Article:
I spent a good of yesterday at one of my least favorite places in Michigan. I think the ninth floor of Detroit’s downtown lockup would be my first pick. Imagine Midnight Express without the good food. No, this was the newly remodeled Department of Health and Human Services here in town. In Michigan, as in much of the Midwest, we have been in the recession that has just begun in the rest of the country for years and I found myself at the DHHS getting on the Bridge Card.
Not all states allow single men to get food assistance, but Michigan’s tanked economy means that 1.2 million people in the state now get some food assistance, including me, and they may go to release the aid twice a month to meet the need. The problem is that the average monthly aid is about $88, which is only a couple of bags of food at the grocery these days. Ten days into the month and people are without again. It also means that people don’t buy fresh food, so they can hoard nonperishables items for lean times.
As a long time grocery worker in a working class city I can attest that the first week of the month is crazy busy and workers in the first week are pushed hard and have no flexibility only to see hours cut later in the month. The government figures on $1.05 a meal for recipients. You try that at home. You ending up eating a starch base like rice, potatoes or pasta with protein and vegetables acting as condiments. If you’re creative you can make it work, but no one should have to.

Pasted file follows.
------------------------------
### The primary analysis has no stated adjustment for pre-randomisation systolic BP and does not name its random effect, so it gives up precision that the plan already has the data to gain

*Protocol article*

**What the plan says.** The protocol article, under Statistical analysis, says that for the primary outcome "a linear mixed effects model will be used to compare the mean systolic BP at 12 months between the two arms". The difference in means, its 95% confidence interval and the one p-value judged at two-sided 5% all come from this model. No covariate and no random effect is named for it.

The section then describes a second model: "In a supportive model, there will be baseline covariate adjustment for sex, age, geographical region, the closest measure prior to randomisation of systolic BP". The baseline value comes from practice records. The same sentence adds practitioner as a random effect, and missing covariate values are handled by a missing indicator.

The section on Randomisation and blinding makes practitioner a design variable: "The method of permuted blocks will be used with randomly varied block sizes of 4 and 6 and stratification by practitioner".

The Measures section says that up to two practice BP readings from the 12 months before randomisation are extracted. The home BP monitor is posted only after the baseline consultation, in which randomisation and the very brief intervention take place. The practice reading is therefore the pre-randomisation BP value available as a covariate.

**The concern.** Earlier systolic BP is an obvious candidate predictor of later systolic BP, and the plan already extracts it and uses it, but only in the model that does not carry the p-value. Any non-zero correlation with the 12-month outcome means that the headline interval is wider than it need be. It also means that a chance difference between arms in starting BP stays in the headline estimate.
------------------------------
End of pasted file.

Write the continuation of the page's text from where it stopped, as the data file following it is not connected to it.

Sitting in the waiting room with me were a couple of guys who have been living along the Huron River which runs through town. The melting snow has flooded the bottom and they’ve had to move to a dump site about a half mile away. Only in their twenties, one guy got denied benefits because of a simple possession charge. The other one couldn’t get on until he had new ID, costing about ten dollars….which he will probably spend on food…or booze. They don’t make it easy.
I arrived as early as possible thinking I’d get the jump. There were already dozens of folks filling out forms. And this is just one day in a week. After two hours in the waiting room reading MLK’s Stride Toward Freedom for class and trying to block the noises from the kid’s play room. As the room filled to standing room only I got called in.
I had been here many times before and usually the case worker is as stressed out as I am over the ordeal. Not this time! I got a smiling face and a sympathetic ear. She even helped me make sure that I got all that was coming to me. I wonder if that smile and sympathy would wane by the end of her day. Mine would. Empathy must be the most human of feelings, I know it’s the one I most value, and she had it in spades. I won’t mention her name but want to thank her for her help, and salute her for her optimism in the face of such daily humiliations suffered by working class people.